Lift out the storage/floppy carriage and unscrew the storage box. On Steve Gray’s second conversion, he noticed that his storage box was held into place by small brackets that could be flipped around to hold a second floppy perfectly with the existing screws. This may be the bonus of having to remove the CPU board and monitor. I didn’t have this type of bracket so to fit the new floppy in it’s place, I used screws that had a integrated rubber bushing on it from an old SCSI hard drive. How you solve this problem will depend on what kind of storage/floppy carriage you have.
At this point, the cartridge board (or EXP. Connector) is probably in the way, preventing the carriage with the second floppy from being installed. Unfortunately, there’s no room for the cartridge board with the second floppy in place. Here are some alternatives.
- Flip the EXP Connector board 180˚ and screw it into place. This requires all cartridges to be plugged in backwards. I didn’t have enough room inside to do this, as the board would then come into contact with the I/O board connectors.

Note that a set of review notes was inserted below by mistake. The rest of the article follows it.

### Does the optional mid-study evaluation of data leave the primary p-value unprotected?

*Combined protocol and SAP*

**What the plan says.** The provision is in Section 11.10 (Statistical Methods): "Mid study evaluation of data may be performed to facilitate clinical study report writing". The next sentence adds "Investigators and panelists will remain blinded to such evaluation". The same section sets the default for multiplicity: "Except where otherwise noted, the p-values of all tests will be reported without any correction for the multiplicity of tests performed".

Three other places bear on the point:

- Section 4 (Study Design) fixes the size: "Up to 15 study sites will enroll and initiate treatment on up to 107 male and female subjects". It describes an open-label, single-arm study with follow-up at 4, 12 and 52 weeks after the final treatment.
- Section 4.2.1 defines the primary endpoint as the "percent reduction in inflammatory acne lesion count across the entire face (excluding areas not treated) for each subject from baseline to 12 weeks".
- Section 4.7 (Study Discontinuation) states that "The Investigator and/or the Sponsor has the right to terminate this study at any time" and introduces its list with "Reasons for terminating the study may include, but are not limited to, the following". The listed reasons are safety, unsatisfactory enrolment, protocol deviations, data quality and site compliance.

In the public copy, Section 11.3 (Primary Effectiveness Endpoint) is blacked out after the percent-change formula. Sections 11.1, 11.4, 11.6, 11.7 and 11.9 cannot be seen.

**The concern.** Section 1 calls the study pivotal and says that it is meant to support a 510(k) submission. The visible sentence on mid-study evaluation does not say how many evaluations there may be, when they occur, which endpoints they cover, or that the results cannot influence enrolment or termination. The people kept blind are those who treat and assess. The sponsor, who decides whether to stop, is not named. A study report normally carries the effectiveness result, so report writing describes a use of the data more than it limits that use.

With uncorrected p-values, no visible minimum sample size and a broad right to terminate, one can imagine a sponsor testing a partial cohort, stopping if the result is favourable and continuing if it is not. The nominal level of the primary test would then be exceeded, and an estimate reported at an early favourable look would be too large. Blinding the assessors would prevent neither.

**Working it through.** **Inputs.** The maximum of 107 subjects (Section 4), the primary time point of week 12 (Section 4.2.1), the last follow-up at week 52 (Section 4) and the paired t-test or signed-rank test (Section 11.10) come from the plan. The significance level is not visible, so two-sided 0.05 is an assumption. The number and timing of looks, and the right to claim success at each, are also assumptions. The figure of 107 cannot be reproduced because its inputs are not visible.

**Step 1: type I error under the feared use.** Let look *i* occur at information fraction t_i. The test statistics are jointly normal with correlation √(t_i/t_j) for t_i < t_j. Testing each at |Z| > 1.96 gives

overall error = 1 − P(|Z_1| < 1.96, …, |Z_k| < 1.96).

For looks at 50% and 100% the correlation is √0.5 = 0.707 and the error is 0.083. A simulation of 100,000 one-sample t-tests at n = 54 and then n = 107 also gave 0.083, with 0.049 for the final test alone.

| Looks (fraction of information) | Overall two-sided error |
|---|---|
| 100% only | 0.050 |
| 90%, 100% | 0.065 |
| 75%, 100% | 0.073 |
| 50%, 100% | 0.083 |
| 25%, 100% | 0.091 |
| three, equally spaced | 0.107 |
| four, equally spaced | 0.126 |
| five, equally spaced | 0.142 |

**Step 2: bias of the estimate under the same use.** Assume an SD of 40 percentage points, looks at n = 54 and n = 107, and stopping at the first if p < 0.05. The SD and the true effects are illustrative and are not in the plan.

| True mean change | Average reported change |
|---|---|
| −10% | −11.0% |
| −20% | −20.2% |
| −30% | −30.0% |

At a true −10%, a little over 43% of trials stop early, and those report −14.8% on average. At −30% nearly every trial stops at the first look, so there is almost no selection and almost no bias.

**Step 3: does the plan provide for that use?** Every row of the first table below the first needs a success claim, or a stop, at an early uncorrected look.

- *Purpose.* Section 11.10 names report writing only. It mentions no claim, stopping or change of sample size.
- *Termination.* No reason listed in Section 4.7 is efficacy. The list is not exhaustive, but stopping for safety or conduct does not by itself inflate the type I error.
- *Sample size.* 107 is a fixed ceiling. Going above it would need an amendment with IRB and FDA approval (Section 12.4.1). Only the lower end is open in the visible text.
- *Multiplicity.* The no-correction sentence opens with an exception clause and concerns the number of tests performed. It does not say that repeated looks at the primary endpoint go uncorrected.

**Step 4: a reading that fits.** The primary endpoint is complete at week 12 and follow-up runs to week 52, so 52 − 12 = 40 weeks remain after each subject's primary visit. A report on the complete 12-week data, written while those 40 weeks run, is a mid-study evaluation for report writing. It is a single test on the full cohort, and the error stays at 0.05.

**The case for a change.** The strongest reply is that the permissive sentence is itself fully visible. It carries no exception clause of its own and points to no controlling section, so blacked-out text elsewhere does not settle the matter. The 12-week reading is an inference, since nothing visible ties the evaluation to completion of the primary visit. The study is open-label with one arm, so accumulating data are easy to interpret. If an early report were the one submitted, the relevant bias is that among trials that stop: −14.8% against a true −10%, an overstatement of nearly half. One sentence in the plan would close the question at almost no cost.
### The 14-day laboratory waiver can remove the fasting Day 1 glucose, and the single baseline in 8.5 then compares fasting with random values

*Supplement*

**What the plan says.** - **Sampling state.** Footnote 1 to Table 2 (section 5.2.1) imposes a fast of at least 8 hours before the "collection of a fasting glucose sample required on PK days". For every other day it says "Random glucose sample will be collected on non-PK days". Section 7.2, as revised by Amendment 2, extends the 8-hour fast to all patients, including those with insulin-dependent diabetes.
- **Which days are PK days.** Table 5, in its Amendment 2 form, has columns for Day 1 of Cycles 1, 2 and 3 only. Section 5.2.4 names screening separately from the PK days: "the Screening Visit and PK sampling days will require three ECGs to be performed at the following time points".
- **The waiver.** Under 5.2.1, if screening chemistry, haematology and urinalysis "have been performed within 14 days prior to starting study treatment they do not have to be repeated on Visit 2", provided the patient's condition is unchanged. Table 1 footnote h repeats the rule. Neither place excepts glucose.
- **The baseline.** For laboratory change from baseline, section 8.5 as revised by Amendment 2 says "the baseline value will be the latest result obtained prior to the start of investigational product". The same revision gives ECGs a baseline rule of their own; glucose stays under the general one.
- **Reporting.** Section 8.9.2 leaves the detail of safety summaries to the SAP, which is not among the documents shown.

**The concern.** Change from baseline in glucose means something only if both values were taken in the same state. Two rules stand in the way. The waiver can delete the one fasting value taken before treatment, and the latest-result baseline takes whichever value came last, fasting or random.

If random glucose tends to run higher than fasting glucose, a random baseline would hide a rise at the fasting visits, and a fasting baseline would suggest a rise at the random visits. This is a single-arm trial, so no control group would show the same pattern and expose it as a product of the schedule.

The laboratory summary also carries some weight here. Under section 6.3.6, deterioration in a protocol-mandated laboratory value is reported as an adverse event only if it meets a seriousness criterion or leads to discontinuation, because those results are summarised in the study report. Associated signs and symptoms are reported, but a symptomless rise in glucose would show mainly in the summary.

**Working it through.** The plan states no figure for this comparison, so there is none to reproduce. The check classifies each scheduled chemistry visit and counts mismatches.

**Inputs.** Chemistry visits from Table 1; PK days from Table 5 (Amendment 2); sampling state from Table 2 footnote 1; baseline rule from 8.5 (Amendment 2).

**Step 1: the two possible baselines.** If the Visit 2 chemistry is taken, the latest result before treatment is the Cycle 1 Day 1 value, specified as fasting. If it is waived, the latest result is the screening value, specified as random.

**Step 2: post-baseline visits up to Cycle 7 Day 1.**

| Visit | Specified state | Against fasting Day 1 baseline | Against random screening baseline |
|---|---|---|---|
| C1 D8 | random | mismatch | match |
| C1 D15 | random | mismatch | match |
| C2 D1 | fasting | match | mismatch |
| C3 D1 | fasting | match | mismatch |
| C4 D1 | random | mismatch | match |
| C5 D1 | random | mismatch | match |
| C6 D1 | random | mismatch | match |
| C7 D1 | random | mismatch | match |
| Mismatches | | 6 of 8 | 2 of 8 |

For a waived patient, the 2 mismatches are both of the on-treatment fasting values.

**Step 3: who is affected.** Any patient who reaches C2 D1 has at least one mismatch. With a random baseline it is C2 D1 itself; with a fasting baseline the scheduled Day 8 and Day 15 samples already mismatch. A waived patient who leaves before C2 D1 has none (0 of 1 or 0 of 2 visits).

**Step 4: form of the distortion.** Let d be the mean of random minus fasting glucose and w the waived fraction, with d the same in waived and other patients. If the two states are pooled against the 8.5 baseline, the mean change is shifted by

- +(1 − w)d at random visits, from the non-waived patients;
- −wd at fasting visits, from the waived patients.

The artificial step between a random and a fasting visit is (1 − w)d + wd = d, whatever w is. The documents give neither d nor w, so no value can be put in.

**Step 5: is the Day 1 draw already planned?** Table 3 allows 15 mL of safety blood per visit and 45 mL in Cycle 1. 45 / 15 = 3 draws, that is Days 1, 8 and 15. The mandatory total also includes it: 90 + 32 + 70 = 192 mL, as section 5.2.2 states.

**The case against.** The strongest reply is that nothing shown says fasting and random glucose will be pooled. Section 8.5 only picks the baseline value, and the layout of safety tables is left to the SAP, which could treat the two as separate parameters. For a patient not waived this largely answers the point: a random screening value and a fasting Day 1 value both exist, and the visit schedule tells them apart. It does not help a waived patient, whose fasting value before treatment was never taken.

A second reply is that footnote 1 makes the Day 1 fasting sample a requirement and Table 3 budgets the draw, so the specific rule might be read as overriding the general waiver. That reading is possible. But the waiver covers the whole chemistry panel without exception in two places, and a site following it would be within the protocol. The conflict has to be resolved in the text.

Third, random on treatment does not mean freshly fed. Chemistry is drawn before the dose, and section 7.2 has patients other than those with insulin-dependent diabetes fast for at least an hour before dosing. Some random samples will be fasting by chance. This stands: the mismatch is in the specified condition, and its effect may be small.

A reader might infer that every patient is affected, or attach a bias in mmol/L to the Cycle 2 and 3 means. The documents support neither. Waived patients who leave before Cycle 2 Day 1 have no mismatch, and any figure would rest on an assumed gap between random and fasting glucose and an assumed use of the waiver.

- Remove the plastic cartridge guide, move the board back and secure with zip ties in the second set of holes. You need a cartridge extender to plug in anything at this point.
- Create a new PCB that is shorter. I did this, more in a later post.
Powering the FDD board
Next, determine how you’ll power the second FDD board. There aren’t any spare power connectors inside so you need an alternative. If you have a spare connector, you could splice it in with the existing one. I didn’t, so I decided to solder the two FDD boards power together from the back. Use a dab of hot glue to secure the cables in place. This allowed the regular power connector to be plugged into one board and have it feed to the second. Use heat shrink/tape to insulate the power connector standoffs on the second card. I went this way because it seemed to be the least destructive of the original hardware. Also, take note that the colors are aren’t the typical colors used for modern power supplies! In this case my YELLOW cable is +5v (it’s ORANGE on my SX-64 power supply cable) and my RED cable is +12v. DOUBLE and TRIPPLE CHECK your work before you power on. You only get one chance.
I had planned to orient the FDD boards back to back (solder side facing inwards) with some heavy insulation between. This didn’t work because it took up too much room. The only way it seems to fit is to have them stacked normally, component sides facing the rear (which is also the original orientation of your original FDD board).
To connect the FDD boards, you need to make a modified internal IEC cable. This can be accomplished by taking the white IEC cable from your new drive and splicing it into your existing one. Cut both sets of cables in half and splice two ends onto one. Steve Gray did this and has a great picture of it.